Bangladesh has also proposed a bilateral agreement with Myanmar to facilitate the implementation of repatriation process.

 

“A draft of the proposed deal has also been handed over to Myanmar side in the meeting,” Minister Ali said without elaborating details of the proposed deal. The foreign minister said Home Minister Asaduzzaman Khan will soon visit Myanmar which will help take forward the negotiations with Myanmar.

 

“There has been fruitful discussion over border and security issues for forgoing more cooperation,” he said adding that some instruments on better border management are ready to give final shape during the visit. The foreign minister said Bangladesh also reiterated its zero tolerance position against terrorism. “Both sides are looking forward to see a peaceful solution to the Rohingya crisis,” he said. Asked about timeframe of joint working group formation, he said, “We need to wait but let’s start the discussion.”

 

He said Bangladesh also flagged the Annan Commission’s recommendation and laid emphasis on implementation of those recommendations. The foreign minister indicated that the joint working group will also do citizenship verification process apart from other related works. At the meeting, Bangladesh has reiterated its position over the Rohingya issue, and urged Myanmar to take steps for the sustainable return of all the Rohingyas to their homeland Myanmar who are currently living here, a diplomatic source told UNB.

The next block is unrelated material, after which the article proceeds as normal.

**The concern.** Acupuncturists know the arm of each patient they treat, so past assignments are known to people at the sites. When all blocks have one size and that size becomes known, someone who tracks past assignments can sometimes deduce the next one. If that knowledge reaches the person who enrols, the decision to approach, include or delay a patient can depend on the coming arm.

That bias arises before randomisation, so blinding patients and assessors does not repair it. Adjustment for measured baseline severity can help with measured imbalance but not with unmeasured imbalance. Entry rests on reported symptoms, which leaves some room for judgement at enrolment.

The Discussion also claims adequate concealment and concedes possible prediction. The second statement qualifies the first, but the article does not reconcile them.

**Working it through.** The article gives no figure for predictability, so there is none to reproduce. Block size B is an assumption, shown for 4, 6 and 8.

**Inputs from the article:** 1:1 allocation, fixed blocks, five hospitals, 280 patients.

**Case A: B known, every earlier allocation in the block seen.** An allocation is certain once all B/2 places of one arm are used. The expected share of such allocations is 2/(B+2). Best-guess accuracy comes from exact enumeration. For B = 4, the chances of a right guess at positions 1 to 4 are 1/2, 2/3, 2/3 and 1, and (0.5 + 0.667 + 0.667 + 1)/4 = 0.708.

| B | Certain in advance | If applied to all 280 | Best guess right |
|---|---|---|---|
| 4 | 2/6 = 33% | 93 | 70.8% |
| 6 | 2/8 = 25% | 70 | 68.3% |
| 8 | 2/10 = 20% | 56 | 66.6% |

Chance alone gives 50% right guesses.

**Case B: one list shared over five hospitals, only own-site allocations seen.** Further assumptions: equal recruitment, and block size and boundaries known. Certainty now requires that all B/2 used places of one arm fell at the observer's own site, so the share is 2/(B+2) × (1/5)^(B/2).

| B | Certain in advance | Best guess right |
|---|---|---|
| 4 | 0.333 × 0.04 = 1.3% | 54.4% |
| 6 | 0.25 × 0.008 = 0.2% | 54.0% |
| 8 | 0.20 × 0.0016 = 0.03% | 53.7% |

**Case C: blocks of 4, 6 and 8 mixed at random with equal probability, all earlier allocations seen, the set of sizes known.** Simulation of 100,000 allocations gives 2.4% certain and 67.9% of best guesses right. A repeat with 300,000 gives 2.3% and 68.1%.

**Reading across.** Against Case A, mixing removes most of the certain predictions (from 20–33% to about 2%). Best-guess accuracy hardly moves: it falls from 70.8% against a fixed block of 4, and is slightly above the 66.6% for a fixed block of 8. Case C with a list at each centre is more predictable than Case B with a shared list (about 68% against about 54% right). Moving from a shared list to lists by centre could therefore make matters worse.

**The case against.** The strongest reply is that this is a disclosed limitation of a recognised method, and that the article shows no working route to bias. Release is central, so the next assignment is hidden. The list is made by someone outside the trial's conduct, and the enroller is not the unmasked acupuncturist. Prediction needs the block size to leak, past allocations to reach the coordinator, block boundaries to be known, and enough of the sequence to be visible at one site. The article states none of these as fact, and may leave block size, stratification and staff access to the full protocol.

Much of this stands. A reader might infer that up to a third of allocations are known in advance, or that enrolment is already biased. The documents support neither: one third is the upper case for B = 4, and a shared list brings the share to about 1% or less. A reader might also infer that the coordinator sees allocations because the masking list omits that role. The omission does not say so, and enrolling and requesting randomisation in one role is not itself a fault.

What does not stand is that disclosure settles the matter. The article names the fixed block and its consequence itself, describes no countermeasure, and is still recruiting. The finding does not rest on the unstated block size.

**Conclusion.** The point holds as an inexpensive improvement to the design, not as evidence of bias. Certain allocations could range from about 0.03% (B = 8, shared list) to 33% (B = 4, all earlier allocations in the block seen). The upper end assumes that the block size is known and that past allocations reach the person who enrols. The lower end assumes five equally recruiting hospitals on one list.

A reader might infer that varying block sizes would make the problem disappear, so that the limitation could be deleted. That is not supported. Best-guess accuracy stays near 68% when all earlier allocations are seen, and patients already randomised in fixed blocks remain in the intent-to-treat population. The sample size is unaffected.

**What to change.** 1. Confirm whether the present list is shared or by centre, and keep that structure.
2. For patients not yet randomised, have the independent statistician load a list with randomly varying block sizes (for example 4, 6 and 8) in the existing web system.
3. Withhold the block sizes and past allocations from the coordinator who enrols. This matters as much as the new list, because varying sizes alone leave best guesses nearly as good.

Foreign Minister AH Mahmood Ali was speaking after he had a lengthy meeting with visiting Minister of the Office of State Counselor Kyaw Tint Swe at state guesthouse Padma where they discussed the issues in details. Although admittedly nothing concrete emerged from the meeting. Dhaka has presented a proposal, the details of which remain sketchy at best. Meanwhile Myanmar continues to put store by the 1992 agreement and its conditions.

 

The Global New Light of Myanmar, a state newspaper, reported that the Myanmarese Union Minister reiterated the commitment made by Myanmar’s State Counsellor Daw Aung San Suu Kyi on September 19, 2017, that Myanmar is ready to begin the verification and repatriation of refugees. It was recalled that in accordance with the agreed criteria set out in the Joint Statement between Foreign Ministers of Myanmar and Bangladesh on  April 28 1992, a total of 236,495 people of 46,993 households had been repatriated from Bangladesh to Myanmar from September 1992 until July 2005.